Normally, I’m not one to tout the merits of a particular video game; there are thousands of them and so few great ones. Most tend to either peter out on game play, or offer a sub-par immerse experience; either of which will leave me more than a little disappointed.
So, what about Mass Effect?
For months all I heard was the hype from friends:
“There is just so much to do, you’ll never get bored!”
“I shot Wrex in the head for poop and skittles!” <-Moegreeb (More or less)
Annoyingly enough, Mass Effect (obviously) didn't meet my expectations. It was a good, fun experience but it wasn't the earth shattering game I was hoping for. While it was well designed and executed, it seemed dumbed down and excessively repetitive. Not to say it didn't entertain me (it certainly did), it (like always) didn't live up to the hype.
Even though this game wasn't the experience I hoped for (I seem to be less and less interested in CRPG's lately), it was saved by one single fact: It has literally the best sci-fi score I've heard in a while.
This is a disc for any serious space/sci-fi campaign. It's brooding, ethereal, and incredibly original. Check these tracks out (along with my thought for their use):
Liara’s World – The decaying remains of an interstellar Hulk as your players fly in amongst the steel ribs
Eden Prime – Stealth-ing within a Rat’s Nest
The Wards – Superior and (potentially) Benevolent alien encounter
Sadly, this awesome battle track is missing from the OST:
I know many of you like to incorporate music into your gaming sessions; if you have the cash to spare, a copy of this album will be well worth your coin. You won’t be disappointed, not in the slightest.
This was a review originally intended for another website which I was apart of, but was never used. Posted since we really need to start getting back into posting.
William H. Stoddard has written his fair share of gaming supplements; mostly for the GURPS rule system as far as I can tell. As such, he is no stranger to a gamers desire for detail, fluid passages, and tasty helpings of artwork. He’s also the author of SJGames all-encompassing Fantasy supplement, “GURPS Fantasy”.
First and foremost, GURPS Fantasy is a toolkit, not a setting sourcebook. This distinction is a fine one, and should be understood before purchasing. As a genre toolkit, GURPS Fantasy doesn’t throw down a stock D&D style setting to work with, but instead gives you copious amounts of information to begin generating your own fantasy world.
Each of the early chapters are nicely subdivided into the important parts of a setting: The type of fantasy, the magical systems, the creatures, and even the physical (and meta-physical) world itself. You need information on the differences between High and Low fantasy? It’s here. Dark, Light, Paranormal Romance? Yup, there’s a quick section on each. Strangely, they felt it was necessary to also define “Christian Supernaturalism”. Do people actually play as John the Baptist?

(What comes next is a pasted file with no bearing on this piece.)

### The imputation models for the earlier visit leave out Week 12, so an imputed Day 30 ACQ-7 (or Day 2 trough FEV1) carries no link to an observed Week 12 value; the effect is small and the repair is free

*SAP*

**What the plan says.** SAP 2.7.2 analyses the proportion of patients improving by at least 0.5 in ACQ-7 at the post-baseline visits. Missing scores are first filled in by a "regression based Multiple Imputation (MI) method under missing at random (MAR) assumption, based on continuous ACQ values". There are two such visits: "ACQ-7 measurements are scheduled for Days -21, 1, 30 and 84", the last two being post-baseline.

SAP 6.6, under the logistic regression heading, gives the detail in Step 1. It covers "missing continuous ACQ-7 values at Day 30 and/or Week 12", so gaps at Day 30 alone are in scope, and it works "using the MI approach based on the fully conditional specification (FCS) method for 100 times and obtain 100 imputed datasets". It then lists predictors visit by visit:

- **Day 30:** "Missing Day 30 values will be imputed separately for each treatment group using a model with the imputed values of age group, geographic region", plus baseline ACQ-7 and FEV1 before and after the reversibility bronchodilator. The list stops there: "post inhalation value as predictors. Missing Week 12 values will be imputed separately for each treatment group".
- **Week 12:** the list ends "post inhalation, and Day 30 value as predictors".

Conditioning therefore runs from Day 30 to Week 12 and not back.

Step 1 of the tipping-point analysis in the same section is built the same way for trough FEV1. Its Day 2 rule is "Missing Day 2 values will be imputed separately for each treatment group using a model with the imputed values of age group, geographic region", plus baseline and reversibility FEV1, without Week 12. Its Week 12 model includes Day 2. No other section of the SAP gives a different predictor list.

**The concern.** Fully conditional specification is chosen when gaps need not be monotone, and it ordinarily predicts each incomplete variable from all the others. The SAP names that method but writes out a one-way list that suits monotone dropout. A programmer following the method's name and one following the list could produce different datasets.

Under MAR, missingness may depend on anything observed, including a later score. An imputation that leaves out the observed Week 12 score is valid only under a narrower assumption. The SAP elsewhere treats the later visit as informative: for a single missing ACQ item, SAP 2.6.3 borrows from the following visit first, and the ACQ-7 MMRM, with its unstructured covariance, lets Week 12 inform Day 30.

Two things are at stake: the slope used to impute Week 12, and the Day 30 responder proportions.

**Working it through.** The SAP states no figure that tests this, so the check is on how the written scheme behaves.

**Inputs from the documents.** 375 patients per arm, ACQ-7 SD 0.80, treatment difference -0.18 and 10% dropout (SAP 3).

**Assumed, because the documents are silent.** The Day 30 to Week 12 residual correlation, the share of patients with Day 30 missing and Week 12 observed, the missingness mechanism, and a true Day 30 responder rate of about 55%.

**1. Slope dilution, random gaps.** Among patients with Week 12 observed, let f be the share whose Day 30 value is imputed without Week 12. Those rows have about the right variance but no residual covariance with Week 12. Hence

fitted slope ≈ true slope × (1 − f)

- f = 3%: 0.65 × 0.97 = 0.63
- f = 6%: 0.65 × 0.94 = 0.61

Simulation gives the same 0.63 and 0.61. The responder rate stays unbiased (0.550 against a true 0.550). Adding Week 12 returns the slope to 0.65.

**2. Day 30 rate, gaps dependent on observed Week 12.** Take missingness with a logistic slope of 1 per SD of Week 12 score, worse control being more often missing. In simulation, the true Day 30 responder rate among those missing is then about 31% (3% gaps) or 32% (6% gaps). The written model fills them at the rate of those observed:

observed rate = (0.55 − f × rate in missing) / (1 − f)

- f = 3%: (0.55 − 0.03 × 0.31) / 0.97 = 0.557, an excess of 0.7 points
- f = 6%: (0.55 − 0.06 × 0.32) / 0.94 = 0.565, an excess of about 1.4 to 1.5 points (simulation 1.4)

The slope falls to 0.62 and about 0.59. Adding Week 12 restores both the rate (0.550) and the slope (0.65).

One of the highlight sections happens to be “The Supernatural”. One of my gripes with the Core GURPS set happens to be the weak magic/supernatural section. GURPS Fantasy rectifies this with a 20 page collection of undead minions, magical systems including alchemy, and a creature catalog. Why it was so difficult to give even 1/4 of this information in the Core set, I will never know.
The art direction for GURPS Fantasy is competent. Don’t misunderstand, this supplement will never win awards for its “original” artwork; but it isn’t as stock and out of place as GURPS Magic’s 3D models. The drawing style is very similar to what’s found in the GURPS Basic Set, giving it at least a feeling of consistency between volumes. Thankfully it isn’t very sparse either, meaning you won’t go pages without a visual break.
However, unless you were planning on a Tolkien, Zelazny or Le Guin style fantasy world, you will feel this supplement a little lacking. While the information on every standard fantasy cliché is there, you will be hard pressed to find much that’s truly inspiring. Strangely, it’s as if Stoddard picked up “The Tough Guide to Fantasyland” by Diana Jones and mistook it as a serious guide. Every cliché, boring and insipid fantasy seed is here, which is great for new comers (both to gaming and GURPS), there is nothing which will help a game remain truly interesting.
Finally, the included sample campaign/world setting is atrocious. Once again, SJGames attempts to shoehorn another book into the “Infinite Worlds” multi-setting. Honestly, this is a Fantasy toolkit! I do *not* need to hear about “Infinity Patrol Agents” or “Quantum-#” while I’m trying to create a magical world. Why SJGames feels the need to constantly remind us that they have a GURPS setting which covers everything, I will never know.
The main issue with the sample setting (Roma Arcana) is that much like the rest of the sourcebook, it’s unoriginal. The basic premise is that Rome exists much as it did in our own past, except that magic was real and gods truly did walk the earth. Considering it cleanly lifts actual history to make the back story, I was surprised to see the world saddled with a TL2 (Tech Level 2) rating. Really? The Romans were the most advanced society outside of modern times and you couldn’t even give them TL3?
Overall, I’ve been rather harsh on the book. While this supplement suffers (greatly) from unoriginality, it’s far from a bad book. It is smoothly written and decently packaged. Additionally, it would make a perfect supplement for new gamers. For those finally venturing away from D&D but wishing to keep the fantasy setting, this book would be invaluable for the creation of a suitable world. However, there is little here for veteran gamers who need inspiration. My suggestion for veterans is to locate Stoddard’s “GURPS Steampunk” instead; it’s far more original AND has bitch’n artwork.